Search the Bible
* powered by Bible Study Tools

Galatians 2:20

    Galatians 2:20 Translations

    King James Version (KJV)

    I am crucified with Christ: nevertheless I live; yet not I, but Christ liveth in me: and the life which I now live in the flesh I live by the faith of the Son of God, who loved me, and gave himself for me.

    American King James Version (AKJV)

    I am crucified with Christ: nevertheless I live; yet not I, but Christ lives in me: and the life which I now live in the flesh I live by the faith of the Son of God, who loved me, and gave himself for me.

    American Standard Version (ASV)

    I have been crucified with Christ; and it is no longer I that live, but Christ living in me: and that life which I now live in the flesh I live in faith, the faith which is in the Son of God, who loved me, and gave himself up for me.

    Basic English Translation (BBE)

    I have been put to death on the cross with Christ; still I am living; no longer I, but Christ is living in me; and that life which I now am living in the flesh I am living by faith, the faith of the Son of God, who in love for me, gave himself up for me.

    Webster's Revision

    I have been crucified with Christ; and it is no longer I that live, but Christ living in me: and that life which I now live in the flesh I live in faith, the faith which is in the Son of God, who loved me, and gave himself up for me.

    World English Bible

    I have been crucified with Christ, and it is no longer I that live, but Christ living in me. That life which I now live in the flesh, I live by faith in the Son of God, who loved me, and gave himself up for me.

    English Revised Version (ERV)

    I have been crucified with Christ; yet I live; and yet no longer I, but Christ liveth in me: and that life which I now live in the flesh I live in faith, the faith which is in the Son of God, who loved me, and gave himself up for me.

    Clarke's Commentary on Galatians 2:20

    I am crucified with Christ - The death of Christ on the cross has showed me that there is no hope of salvation by the law; I am therefore as truly dead to all expectation of justification by the law, as Christ was dead when he gave up the ghost upon the cross. Through him alone I live - enjoy a present life, and have a prospect of future glory.

    Yet not I-- It is not of my natural life I speak, nor of any spiritual things which I myself have procured; but Christ liveth in me. God made man to be a habitation of his own Spirit: the law cannot live in me so as to give me a Divine life; it does not animate, but kill; but Christ lives in me; he is the soul of my soul; so that I now live to God. But this life I have by the faith of the Son of God - by believing on Christ as a sacrifice for sin; for he loved me, and because he did so he gave himself for me - made himself a sacrifice unto death, that I might be saved from the bitter pains of death eternal.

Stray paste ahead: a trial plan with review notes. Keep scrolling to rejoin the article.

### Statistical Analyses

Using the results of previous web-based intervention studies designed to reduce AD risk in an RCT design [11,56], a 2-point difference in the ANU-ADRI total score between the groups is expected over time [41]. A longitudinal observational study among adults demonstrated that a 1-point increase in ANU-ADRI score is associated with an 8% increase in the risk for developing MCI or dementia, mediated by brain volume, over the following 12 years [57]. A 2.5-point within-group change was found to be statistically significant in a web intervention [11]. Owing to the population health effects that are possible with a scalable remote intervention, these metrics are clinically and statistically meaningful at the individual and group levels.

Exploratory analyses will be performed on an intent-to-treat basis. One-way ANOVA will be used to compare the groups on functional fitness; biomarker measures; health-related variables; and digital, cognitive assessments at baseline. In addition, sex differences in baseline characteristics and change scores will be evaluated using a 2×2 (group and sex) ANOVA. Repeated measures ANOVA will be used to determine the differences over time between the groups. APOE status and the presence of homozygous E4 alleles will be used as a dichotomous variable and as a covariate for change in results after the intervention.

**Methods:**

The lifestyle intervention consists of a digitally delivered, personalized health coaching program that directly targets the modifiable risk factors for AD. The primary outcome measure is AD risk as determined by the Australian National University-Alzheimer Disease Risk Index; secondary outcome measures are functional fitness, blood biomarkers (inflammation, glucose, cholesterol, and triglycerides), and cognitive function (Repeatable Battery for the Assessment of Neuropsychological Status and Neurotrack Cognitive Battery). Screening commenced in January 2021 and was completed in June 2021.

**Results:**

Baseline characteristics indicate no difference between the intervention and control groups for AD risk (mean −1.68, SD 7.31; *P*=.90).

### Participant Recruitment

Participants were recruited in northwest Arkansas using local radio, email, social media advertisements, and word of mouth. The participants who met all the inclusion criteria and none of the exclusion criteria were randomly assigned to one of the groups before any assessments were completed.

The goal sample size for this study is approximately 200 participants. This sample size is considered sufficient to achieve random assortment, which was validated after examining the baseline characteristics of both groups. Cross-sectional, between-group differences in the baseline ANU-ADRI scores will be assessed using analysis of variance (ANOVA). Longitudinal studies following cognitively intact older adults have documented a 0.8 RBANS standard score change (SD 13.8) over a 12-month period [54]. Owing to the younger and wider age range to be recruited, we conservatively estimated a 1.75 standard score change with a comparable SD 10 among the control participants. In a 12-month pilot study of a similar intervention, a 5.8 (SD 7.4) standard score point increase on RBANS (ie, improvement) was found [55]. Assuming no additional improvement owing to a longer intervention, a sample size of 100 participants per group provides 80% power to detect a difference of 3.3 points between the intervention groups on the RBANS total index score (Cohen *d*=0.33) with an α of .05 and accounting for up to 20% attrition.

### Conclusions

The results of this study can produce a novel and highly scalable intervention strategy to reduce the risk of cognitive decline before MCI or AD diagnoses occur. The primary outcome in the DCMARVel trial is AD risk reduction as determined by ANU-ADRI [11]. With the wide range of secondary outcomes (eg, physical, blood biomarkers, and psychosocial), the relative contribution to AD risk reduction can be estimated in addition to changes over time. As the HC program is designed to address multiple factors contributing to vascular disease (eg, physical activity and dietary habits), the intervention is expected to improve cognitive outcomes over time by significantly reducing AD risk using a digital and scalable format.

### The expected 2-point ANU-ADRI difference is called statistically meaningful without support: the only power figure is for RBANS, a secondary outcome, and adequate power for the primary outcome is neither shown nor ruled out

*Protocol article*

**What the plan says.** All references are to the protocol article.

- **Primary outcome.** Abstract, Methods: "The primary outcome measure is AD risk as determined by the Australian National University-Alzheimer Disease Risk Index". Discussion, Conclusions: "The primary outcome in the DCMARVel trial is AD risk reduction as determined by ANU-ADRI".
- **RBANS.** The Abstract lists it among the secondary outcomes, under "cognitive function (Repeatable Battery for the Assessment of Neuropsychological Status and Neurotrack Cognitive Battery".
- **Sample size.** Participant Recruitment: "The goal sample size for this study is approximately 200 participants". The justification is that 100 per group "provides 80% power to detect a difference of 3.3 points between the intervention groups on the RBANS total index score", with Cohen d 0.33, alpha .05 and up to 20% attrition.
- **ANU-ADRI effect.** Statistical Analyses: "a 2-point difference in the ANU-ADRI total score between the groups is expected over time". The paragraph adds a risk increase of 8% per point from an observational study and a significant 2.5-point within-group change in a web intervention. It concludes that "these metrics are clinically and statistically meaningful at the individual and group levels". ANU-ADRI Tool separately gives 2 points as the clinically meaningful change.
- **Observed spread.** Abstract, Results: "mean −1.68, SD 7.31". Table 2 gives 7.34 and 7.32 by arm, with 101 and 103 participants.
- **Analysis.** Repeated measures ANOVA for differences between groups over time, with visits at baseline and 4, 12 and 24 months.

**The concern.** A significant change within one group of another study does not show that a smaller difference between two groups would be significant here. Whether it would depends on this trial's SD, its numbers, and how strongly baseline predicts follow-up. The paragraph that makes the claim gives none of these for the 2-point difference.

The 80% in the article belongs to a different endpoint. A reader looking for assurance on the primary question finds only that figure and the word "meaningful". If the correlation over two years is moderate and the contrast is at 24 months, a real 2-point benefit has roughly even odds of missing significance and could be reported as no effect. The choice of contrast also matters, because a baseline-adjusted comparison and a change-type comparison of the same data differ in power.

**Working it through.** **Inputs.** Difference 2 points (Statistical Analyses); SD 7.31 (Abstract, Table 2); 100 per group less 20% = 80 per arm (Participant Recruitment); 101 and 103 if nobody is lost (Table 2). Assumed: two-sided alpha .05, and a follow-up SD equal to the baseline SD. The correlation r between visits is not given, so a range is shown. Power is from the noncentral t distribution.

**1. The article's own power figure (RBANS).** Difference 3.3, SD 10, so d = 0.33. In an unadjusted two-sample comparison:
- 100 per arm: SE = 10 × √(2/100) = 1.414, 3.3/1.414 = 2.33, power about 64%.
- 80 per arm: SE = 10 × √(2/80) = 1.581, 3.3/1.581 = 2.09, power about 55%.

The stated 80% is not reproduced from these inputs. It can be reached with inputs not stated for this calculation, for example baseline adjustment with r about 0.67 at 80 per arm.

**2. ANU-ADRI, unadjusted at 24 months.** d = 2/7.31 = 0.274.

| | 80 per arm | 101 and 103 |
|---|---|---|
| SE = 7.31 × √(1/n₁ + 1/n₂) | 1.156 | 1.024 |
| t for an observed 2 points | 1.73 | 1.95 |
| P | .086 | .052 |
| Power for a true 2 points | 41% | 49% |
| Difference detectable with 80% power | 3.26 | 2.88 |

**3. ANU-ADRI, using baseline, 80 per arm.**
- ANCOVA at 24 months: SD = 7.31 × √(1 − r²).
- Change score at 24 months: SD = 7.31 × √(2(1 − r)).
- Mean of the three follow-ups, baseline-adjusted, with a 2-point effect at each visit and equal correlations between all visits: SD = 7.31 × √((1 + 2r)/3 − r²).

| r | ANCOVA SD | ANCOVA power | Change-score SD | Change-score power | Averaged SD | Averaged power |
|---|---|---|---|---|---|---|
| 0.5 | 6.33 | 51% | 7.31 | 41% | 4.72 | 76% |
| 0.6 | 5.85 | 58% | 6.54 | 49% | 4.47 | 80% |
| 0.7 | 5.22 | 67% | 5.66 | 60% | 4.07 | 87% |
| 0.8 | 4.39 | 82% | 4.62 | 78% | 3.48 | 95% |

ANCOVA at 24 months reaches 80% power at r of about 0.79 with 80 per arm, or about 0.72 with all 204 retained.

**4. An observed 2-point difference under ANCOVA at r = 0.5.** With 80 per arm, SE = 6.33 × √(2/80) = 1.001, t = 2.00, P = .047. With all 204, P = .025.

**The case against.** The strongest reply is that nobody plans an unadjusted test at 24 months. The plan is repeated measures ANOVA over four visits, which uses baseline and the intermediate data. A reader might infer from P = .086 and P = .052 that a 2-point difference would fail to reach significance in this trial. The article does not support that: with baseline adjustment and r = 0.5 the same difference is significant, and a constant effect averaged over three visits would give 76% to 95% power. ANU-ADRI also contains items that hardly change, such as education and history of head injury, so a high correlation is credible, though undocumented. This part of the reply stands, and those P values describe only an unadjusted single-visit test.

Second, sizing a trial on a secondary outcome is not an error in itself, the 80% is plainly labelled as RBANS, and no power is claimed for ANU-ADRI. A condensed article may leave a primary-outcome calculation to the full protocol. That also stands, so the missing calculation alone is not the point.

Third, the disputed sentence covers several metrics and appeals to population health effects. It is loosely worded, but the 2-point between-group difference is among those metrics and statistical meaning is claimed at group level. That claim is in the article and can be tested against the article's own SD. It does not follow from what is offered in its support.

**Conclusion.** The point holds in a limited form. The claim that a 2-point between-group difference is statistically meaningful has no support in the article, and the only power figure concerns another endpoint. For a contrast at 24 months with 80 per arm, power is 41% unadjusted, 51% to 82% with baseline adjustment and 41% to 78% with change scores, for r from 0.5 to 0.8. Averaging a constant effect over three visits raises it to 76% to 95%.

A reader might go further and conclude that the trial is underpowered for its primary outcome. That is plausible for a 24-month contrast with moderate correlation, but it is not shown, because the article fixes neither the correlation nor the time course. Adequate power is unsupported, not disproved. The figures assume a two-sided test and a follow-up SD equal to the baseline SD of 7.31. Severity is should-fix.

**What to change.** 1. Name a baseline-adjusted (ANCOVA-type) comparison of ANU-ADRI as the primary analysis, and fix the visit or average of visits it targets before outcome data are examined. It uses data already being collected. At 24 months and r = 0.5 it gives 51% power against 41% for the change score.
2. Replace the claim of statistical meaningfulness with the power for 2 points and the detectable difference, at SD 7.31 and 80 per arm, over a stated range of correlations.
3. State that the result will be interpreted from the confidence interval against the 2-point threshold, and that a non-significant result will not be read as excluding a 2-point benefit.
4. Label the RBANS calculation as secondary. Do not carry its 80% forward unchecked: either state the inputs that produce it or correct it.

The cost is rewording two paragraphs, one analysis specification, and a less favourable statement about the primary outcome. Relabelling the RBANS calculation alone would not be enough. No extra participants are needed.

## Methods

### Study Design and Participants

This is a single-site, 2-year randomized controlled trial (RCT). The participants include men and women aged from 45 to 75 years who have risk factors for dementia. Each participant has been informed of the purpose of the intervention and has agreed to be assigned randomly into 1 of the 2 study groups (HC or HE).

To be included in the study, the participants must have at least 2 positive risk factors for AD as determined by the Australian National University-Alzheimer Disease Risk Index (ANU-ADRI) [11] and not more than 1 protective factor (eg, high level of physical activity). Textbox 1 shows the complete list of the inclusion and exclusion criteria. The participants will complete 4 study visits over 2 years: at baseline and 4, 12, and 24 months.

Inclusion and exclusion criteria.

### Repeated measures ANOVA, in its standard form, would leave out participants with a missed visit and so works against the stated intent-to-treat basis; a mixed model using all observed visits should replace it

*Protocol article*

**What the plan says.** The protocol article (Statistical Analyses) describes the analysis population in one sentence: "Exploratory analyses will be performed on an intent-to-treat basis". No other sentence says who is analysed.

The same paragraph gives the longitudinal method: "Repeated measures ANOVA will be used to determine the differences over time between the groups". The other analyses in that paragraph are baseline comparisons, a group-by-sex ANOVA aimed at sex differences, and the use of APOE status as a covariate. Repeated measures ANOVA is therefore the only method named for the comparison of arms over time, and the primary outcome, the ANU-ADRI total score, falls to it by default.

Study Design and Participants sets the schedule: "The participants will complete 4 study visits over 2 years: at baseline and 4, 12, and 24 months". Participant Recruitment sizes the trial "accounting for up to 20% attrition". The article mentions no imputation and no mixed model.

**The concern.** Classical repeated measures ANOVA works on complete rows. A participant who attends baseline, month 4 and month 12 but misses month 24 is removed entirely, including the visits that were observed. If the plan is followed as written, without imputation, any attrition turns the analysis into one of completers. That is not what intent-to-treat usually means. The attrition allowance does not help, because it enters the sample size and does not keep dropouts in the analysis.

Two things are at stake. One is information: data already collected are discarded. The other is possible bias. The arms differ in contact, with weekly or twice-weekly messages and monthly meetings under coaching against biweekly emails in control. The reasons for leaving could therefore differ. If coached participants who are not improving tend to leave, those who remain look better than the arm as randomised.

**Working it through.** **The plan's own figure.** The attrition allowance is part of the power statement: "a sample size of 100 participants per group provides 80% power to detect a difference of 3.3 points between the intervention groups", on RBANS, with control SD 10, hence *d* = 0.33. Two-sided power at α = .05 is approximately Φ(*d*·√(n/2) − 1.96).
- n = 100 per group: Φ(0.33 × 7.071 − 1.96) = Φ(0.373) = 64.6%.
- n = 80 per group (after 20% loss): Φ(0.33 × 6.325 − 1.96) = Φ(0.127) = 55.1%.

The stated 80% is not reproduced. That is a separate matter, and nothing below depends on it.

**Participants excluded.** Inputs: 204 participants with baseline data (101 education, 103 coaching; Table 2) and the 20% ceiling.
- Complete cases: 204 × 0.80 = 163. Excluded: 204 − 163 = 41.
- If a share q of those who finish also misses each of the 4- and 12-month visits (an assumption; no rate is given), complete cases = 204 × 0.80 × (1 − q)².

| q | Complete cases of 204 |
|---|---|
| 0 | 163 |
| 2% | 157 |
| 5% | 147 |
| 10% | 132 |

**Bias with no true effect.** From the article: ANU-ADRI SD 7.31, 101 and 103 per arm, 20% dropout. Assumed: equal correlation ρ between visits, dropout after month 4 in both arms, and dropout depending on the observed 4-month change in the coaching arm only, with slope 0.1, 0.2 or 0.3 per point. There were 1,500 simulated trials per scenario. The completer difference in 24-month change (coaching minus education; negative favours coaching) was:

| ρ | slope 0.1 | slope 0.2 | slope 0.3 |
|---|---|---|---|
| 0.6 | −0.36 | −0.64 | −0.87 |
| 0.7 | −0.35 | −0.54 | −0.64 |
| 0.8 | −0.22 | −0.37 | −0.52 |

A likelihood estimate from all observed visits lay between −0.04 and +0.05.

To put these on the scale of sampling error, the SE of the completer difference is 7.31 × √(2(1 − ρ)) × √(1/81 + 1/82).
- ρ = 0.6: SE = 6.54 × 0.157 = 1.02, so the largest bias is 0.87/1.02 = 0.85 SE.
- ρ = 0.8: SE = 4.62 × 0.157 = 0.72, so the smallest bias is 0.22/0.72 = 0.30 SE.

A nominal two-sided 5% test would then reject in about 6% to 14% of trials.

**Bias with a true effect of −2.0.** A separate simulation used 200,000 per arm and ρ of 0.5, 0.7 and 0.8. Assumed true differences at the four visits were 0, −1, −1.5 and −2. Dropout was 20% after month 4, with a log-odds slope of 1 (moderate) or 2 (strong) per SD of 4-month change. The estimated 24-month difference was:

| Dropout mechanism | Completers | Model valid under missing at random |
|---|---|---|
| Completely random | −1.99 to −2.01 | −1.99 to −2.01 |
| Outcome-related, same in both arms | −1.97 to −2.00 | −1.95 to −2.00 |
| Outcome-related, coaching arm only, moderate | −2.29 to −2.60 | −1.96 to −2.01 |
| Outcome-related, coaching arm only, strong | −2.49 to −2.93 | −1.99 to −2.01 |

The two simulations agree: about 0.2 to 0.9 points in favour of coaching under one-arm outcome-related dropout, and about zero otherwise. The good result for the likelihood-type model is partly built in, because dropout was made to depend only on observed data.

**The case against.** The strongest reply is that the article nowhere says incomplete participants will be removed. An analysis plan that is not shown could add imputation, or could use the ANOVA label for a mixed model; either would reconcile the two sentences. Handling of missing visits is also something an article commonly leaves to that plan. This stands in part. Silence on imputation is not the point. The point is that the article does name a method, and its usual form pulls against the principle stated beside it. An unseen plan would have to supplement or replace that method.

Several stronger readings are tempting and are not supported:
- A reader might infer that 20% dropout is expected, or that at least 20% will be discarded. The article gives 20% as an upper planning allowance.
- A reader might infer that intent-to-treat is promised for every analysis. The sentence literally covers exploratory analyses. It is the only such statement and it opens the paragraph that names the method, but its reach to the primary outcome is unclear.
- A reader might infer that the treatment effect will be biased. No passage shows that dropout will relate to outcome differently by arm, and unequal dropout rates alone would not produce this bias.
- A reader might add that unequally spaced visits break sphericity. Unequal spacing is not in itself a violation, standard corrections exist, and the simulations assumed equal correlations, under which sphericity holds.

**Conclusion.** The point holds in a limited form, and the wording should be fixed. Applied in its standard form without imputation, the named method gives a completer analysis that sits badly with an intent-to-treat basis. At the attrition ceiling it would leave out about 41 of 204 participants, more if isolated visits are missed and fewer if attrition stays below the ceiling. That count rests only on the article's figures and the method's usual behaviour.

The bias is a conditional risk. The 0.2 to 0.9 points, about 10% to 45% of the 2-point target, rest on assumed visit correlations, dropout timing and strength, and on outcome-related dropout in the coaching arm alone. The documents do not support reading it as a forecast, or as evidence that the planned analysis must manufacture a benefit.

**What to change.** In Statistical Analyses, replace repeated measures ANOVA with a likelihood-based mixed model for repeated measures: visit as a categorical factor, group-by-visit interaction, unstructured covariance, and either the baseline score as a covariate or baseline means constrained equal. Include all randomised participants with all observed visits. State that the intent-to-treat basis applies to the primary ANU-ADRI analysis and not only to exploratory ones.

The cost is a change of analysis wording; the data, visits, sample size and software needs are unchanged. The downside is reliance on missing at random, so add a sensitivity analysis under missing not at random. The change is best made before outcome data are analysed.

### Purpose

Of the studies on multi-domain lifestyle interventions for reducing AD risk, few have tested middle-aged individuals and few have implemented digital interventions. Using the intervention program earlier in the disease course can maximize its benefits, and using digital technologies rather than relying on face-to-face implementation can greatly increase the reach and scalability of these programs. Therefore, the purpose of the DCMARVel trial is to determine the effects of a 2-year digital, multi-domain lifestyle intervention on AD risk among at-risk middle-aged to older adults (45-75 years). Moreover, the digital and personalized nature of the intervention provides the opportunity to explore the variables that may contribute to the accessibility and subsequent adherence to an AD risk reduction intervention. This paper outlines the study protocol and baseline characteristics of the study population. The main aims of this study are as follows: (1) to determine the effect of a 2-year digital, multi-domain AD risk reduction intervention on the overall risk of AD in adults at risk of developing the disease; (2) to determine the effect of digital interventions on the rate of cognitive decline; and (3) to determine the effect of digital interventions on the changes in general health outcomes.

Barnes' Notes on Galatians 2:20

    I am crucified with Christ - In the previous verse, Paul had said that he was dead. In this verse he states what he meant by it, and shows that he did not wish to be understood as saying that he was inactive, or that he was literally insensible to the appeals made to him by other beings and objects. In respect to one thing he was dead; to all that was truly great and noble he was alive. To understand the remarkable phrase, "I am crucified with Christ," we may remark:

    (1) That this was the way in which Christ was put to death. He suffered on a cross, and thus became literally dead.

    (2) in a sense similar to this, Paul became dead to the Law, to the world, and to sin. The Redeemer by the death of the cross became insensible to all surrounding objects, as the dead always are. He ceased to see, and hear, and was as though they were not. He was laid in the cold grave, and they did not affect or influence him. So Paul says that he became insensible to the Law as a means of justification; to the world; to ambition and the love of money; to the pride and pomp of life, and to the dominion of evil and hateful passions. They lost their power over him; they ceased to influence him.

    (3) this was with Christ, or by Christ. It cannot mean literally that he was put to death with him, for that is not true. But it means that the effect of the death of Christ on the cross was to make him dead to these things, in like manner as he, when he died, became insensible to the things of this busy world. This may include the following things:

    (a) There was an intimate union between Christ and his people, so that what affected him, affected them; see John 15:5-6.

    (b) The death of the Redeemer on the cross involved as a consequence the death of his people to the world and to sin; see Galatians 5:24; Galatians 6:14. It was like a blow at the root of a vine or a tree, which would affect every branch and tendril or like a blow at the head which affects every member of the body.